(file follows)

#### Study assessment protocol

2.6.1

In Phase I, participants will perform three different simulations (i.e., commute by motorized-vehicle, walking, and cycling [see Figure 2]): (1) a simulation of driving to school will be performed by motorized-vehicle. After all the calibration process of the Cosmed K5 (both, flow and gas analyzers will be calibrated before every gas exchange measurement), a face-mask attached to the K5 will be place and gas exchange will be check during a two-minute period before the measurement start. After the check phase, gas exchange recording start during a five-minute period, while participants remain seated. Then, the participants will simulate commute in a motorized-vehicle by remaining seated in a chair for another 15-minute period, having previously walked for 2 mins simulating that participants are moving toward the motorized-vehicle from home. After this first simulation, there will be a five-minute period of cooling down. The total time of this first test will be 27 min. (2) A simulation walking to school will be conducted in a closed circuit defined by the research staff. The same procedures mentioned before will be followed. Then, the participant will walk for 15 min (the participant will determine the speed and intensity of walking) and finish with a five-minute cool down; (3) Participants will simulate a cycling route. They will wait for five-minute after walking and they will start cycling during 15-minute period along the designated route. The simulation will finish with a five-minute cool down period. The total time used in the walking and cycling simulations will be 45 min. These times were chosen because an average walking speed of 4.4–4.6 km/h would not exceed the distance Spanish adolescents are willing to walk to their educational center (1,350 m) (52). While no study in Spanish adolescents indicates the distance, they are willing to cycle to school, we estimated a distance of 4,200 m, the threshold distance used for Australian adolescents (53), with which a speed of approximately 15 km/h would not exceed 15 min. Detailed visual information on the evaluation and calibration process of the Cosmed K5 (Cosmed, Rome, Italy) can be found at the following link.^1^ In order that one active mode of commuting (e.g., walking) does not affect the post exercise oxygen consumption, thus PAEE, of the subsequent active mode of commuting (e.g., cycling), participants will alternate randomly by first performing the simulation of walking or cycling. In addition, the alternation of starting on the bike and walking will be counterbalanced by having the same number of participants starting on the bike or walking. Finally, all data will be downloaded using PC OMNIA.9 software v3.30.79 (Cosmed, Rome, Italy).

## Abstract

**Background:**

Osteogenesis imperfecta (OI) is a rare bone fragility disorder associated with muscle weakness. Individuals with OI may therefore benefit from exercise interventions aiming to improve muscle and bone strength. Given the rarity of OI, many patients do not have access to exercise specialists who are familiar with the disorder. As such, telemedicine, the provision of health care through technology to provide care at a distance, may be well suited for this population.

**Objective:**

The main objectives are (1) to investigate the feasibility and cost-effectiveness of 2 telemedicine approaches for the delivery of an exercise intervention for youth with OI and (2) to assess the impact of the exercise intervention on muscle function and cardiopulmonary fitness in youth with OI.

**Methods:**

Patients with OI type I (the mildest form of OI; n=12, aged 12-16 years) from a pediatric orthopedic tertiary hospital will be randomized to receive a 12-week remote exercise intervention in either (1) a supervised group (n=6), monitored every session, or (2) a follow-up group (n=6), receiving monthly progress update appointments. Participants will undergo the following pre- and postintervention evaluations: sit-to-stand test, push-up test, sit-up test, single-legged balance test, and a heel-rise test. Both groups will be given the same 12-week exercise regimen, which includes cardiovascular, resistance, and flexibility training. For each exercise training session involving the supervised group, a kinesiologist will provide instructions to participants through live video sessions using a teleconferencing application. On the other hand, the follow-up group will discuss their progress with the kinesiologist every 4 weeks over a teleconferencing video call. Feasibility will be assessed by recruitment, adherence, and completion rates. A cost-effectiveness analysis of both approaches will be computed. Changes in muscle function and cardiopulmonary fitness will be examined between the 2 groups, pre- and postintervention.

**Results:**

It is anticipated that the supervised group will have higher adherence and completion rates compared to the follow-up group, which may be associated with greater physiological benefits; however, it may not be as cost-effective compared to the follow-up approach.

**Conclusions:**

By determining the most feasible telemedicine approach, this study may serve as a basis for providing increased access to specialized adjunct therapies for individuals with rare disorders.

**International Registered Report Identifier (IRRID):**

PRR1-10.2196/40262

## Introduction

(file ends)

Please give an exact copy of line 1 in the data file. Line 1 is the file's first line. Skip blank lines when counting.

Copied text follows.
#### Study assessment protocol